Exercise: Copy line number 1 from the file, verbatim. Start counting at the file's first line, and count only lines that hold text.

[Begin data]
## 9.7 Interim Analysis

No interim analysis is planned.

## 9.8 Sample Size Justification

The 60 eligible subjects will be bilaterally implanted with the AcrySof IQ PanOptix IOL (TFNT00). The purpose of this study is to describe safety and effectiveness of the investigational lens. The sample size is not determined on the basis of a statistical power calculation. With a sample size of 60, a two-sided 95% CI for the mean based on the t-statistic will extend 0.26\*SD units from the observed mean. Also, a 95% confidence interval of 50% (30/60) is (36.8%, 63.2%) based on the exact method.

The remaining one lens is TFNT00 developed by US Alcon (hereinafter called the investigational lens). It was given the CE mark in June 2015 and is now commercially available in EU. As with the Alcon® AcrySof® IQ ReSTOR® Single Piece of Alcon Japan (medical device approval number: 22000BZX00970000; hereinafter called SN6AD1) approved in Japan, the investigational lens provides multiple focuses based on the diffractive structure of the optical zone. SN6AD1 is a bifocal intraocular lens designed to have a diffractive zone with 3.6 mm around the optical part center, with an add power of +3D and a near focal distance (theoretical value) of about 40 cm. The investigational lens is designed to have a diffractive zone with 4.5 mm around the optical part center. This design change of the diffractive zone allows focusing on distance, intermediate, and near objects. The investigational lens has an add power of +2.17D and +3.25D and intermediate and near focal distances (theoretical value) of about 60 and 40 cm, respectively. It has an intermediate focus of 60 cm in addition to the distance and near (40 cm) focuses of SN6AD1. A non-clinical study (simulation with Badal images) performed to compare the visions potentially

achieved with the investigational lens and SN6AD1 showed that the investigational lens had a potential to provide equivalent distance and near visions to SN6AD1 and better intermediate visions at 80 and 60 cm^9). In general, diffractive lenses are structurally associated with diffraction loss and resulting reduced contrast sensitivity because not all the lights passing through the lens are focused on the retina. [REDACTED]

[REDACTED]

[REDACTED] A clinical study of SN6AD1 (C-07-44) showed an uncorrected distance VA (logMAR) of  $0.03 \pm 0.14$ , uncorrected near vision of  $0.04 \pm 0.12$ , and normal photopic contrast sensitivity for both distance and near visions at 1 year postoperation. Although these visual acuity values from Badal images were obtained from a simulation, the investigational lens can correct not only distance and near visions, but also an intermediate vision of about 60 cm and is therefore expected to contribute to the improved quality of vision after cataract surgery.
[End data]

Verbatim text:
## 9.7 Interim Analysis